I am not registered with a GP.
Somewhere in the haze of school to bigger school to university, one city and one country to another, I never did the paperwork. I was aware, as one is aware of things like the fact that one in three get cancer and that your face will sag, of the importance of sexual and reproductive health. I lectured friends on getting tested. I also knew that we should all be demanding adequate care; demanding a future where racism, classism, sexism or homophobia no longer impede or affect the quality of medical care received. Those who are not what Mary McAuliffe describes as the “archetypal patient” – “male, white and middle class” – deserve to be listened to and believed by medical professionals.
“208 women, including, most famously, Vicky Phelan, were not told of the abnormalities detected in initially falsely negative smear tests, leading to late-stage cancer diagnoses. 17 of those women have since died.”
One friend of mine has such painful periods that she collapses in restaurant bathrooms and has to order painkillers on the dark web. No doctors have taken much notice. Another’s contraceptive implant ruptured into her stomach. The A&E doctors, sceptical of her pain levels, sent her home. May’s HSE study called for an “immediate and urgent” investigation into “alarming” perinatal mortality rates in Ireland’s African community, within which 6.3% of babies are stillborn compared to 3.7% for Irish mothers nationally. 208 women, including, most famously, Vicky Phelan, were not told of the abnormalities detected in initially falsely negative smear tests, leading to late-stage cancer diagnoses. 17 of those women have since died. Miriam Lloyd has criticized the Irish state for its “disordered relationship towards women for the waist down” and, confronted by these statistics, we might be reminded of how recently the eighth amendment was repealed, despite the unnecessary deaths of so many women either from unsafe pregnancies or from carrying out desperate DIY abortions.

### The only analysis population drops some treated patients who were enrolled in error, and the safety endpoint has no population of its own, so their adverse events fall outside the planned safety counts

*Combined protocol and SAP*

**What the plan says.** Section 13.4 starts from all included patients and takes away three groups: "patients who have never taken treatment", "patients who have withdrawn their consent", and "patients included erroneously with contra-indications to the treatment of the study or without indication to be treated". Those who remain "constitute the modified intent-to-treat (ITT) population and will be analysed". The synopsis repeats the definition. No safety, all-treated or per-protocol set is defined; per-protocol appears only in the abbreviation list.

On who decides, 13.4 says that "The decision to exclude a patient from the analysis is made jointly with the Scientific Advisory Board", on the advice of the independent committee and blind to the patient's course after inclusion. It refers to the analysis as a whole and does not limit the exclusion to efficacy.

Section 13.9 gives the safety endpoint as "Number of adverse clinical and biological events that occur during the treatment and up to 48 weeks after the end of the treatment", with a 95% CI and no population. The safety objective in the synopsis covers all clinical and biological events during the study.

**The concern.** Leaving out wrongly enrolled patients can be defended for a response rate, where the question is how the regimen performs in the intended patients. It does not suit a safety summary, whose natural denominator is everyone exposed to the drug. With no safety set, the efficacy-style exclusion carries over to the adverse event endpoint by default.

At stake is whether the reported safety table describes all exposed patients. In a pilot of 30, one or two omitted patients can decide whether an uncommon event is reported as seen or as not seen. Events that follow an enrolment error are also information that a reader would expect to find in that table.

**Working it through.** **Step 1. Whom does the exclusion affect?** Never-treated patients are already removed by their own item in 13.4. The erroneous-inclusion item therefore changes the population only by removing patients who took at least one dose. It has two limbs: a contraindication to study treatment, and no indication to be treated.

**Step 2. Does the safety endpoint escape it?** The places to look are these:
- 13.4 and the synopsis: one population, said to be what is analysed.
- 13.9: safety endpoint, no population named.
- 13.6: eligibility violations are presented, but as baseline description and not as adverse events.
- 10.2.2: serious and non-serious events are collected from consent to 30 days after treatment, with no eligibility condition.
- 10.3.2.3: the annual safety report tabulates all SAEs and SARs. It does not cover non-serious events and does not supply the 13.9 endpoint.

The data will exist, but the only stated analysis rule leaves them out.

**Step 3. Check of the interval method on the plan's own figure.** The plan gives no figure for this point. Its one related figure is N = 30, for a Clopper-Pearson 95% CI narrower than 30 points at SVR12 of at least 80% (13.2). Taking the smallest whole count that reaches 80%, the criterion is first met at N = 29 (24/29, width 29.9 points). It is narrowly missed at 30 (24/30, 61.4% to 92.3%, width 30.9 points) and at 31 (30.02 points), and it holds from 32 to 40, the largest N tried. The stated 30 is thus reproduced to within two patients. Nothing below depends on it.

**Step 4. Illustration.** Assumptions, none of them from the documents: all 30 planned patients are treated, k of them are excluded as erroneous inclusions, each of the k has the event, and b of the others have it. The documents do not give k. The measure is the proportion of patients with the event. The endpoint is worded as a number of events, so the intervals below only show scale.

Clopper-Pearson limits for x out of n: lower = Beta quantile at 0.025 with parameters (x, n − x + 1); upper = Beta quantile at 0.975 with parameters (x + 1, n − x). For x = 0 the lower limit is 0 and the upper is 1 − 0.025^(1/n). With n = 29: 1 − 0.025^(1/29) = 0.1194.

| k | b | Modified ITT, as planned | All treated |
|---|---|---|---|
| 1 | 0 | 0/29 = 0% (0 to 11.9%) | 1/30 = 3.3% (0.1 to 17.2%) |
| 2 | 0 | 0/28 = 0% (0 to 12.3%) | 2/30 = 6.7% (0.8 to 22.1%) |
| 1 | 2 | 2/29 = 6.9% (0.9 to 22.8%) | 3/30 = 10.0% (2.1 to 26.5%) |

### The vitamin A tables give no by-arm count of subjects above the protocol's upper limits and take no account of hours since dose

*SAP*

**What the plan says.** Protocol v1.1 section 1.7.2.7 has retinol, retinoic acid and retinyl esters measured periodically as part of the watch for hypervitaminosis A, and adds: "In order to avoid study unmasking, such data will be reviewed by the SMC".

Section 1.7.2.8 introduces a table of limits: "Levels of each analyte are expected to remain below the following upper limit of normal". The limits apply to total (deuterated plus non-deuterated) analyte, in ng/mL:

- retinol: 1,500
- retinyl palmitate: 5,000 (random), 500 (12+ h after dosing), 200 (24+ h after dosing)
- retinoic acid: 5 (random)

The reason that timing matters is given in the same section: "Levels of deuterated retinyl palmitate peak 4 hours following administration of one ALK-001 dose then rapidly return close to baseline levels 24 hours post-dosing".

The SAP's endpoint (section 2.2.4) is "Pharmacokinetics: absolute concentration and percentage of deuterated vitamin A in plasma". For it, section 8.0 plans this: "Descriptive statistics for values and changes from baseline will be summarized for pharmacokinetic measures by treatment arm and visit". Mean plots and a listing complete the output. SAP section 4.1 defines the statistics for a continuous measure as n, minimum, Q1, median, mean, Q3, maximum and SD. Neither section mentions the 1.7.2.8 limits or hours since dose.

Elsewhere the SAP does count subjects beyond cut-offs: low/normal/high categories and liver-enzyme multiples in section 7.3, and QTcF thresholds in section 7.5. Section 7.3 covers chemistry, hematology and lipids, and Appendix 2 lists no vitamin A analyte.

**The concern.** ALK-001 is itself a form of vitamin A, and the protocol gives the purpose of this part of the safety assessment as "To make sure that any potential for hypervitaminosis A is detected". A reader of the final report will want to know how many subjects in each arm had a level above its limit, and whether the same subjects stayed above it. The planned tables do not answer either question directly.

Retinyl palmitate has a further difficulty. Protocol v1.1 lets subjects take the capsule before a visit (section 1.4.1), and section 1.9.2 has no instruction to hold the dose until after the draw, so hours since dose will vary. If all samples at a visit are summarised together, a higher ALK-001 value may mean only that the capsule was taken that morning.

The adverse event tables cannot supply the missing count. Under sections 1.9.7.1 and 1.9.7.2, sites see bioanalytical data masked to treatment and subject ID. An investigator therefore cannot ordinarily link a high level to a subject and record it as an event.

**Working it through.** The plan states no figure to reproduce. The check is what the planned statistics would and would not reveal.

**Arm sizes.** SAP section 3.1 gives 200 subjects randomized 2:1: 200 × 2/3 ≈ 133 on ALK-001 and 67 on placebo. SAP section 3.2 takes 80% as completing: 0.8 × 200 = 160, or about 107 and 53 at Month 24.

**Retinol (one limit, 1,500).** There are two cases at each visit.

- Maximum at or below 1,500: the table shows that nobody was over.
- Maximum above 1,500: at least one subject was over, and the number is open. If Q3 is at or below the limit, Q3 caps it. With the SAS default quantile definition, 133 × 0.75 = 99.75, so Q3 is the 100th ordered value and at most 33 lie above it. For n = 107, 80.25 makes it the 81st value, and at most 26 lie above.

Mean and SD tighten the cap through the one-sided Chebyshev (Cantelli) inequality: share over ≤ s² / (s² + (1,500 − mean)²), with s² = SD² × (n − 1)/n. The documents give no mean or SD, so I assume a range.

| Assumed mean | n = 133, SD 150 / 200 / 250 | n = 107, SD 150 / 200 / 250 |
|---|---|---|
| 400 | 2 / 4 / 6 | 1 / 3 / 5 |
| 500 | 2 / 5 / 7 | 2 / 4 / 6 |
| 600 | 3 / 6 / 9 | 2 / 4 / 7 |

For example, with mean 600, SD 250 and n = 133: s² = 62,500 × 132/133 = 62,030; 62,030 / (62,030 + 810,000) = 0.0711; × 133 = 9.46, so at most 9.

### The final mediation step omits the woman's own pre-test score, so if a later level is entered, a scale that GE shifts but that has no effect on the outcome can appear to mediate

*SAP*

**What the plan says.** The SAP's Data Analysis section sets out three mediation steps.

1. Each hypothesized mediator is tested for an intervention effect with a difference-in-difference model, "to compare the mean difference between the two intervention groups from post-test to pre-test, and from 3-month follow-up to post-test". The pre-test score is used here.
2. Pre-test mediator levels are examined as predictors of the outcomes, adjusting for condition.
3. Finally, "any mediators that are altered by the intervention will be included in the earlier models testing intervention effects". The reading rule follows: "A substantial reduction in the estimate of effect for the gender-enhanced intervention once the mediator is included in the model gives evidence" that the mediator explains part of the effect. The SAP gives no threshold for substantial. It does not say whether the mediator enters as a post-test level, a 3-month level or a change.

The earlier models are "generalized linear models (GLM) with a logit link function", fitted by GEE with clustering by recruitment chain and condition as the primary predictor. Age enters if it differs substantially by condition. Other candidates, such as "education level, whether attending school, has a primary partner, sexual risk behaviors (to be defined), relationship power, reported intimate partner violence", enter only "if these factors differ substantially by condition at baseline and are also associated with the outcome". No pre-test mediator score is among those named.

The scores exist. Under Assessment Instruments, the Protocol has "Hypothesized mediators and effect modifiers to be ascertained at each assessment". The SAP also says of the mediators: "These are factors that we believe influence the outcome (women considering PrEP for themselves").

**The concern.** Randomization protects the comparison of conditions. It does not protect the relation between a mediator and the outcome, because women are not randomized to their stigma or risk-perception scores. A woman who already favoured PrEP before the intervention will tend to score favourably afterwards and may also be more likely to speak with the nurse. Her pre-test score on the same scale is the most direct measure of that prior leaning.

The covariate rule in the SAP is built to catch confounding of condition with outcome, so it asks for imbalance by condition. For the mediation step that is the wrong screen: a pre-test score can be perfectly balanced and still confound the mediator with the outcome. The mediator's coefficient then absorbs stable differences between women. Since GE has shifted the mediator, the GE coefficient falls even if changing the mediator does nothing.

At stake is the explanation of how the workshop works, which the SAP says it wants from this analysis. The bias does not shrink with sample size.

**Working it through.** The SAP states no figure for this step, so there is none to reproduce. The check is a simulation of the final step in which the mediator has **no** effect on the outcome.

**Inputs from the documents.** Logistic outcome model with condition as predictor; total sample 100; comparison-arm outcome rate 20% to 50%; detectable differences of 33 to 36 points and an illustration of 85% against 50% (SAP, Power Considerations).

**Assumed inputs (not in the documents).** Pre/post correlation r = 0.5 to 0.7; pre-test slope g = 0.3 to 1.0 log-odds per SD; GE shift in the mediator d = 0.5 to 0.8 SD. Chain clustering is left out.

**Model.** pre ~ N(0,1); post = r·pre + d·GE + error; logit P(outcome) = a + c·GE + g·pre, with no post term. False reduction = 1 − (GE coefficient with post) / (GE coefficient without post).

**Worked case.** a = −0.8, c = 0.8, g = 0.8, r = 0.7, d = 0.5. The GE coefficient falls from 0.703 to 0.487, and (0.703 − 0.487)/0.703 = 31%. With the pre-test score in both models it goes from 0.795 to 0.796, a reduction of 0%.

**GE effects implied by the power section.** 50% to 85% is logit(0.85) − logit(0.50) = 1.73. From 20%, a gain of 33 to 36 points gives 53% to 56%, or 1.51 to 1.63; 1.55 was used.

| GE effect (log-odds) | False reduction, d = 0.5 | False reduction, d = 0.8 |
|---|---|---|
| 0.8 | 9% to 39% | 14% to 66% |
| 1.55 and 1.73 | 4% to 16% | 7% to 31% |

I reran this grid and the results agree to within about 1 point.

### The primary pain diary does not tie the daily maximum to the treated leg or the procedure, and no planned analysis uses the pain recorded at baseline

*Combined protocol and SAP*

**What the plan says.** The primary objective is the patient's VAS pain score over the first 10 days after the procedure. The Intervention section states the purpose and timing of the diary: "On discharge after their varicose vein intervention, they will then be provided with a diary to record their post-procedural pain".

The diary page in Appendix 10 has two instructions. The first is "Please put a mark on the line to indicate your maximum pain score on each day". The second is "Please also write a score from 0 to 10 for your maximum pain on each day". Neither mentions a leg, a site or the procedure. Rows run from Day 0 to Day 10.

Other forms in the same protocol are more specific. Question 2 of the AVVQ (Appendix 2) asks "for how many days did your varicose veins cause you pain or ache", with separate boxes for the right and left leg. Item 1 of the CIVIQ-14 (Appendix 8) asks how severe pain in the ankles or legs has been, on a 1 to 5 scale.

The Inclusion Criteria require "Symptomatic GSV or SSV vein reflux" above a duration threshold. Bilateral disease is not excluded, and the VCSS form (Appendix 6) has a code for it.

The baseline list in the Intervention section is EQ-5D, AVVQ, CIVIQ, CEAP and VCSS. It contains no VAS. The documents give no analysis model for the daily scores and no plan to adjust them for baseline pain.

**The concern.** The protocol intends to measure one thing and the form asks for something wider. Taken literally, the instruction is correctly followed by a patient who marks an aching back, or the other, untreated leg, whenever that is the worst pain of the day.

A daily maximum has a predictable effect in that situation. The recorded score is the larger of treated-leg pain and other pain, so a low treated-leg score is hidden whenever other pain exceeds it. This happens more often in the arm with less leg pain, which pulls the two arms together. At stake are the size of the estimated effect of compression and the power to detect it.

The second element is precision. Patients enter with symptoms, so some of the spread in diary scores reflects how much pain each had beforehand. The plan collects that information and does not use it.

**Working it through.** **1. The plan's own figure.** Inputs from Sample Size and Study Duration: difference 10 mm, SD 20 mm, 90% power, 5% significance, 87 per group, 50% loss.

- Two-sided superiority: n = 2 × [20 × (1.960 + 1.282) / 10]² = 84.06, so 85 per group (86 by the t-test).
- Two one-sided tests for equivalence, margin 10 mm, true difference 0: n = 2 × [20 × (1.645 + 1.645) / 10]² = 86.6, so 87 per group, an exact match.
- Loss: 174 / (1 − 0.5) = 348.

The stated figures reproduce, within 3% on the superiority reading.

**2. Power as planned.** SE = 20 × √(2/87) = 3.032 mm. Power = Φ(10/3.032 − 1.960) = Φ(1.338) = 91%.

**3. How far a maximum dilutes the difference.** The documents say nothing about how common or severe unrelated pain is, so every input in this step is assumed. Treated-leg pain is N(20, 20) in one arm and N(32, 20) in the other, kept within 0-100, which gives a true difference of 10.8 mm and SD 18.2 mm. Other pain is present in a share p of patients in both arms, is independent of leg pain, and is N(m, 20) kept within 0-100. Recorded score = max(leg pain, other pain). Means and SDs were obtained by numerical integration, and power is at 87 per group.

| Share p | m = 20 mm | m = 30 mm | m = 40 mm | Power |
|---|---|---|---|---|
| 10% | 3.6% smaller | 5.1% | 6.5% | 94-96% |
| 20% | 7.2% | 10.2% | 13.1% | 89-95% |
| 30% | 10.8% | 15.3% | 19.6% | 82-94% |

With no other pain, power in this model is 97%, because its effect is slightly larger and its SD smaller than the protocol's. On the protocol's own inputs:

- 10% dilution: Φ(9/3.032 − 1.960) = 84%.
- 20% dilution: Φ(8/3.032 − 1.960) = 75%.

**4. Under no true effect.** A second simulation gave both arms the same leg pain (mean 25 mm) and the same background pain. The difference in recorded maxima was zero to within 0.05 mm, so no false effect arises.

“We need to know that we can speak about our bodies and that having genitals, and/or having sex, is not a shameful thing.”
In the light of this crisis, I knew that it could only be a good thing to discuss our experiences about sexual and reproductive health. Our conversations, our stories, are politically important – take, for example, the powerful impact of Savita Halappanavar’s death on the repeal campaign or Jade Goody’s on the fight to diagnose and treat cervical cancer. They are also personally necessary. I was terrified of getting my period. A girl at my primary school, when she started developing, concluded that she had cancer in the chest. I wish that both of us had saved months of trembling fear and spoken to the nurse, or a friend, or our mothers. We need to know that we can speak about our bodies and that having genitals, and/or having sex, is not a shameful thing.
But, to know these things in theory and even to preach them to other people is not the same as believing them yourself. I did not have a GP and I purposely remained unregistered. I did not want to receive, in the post, an invitation to a cervical smear. As a part of some deep fear that there was something very wrong with me, I avoided the idea that one should, at some point, visit a gynaecologist. In occasional panics, I emailed helplines or bought pregnancy tests. But, after one too many dreams about blackened teeth, I realised that if I really was going moldy from the cervix-out, cursed by the seething, misogynist guardian of female “purity”, I had better get on top of it.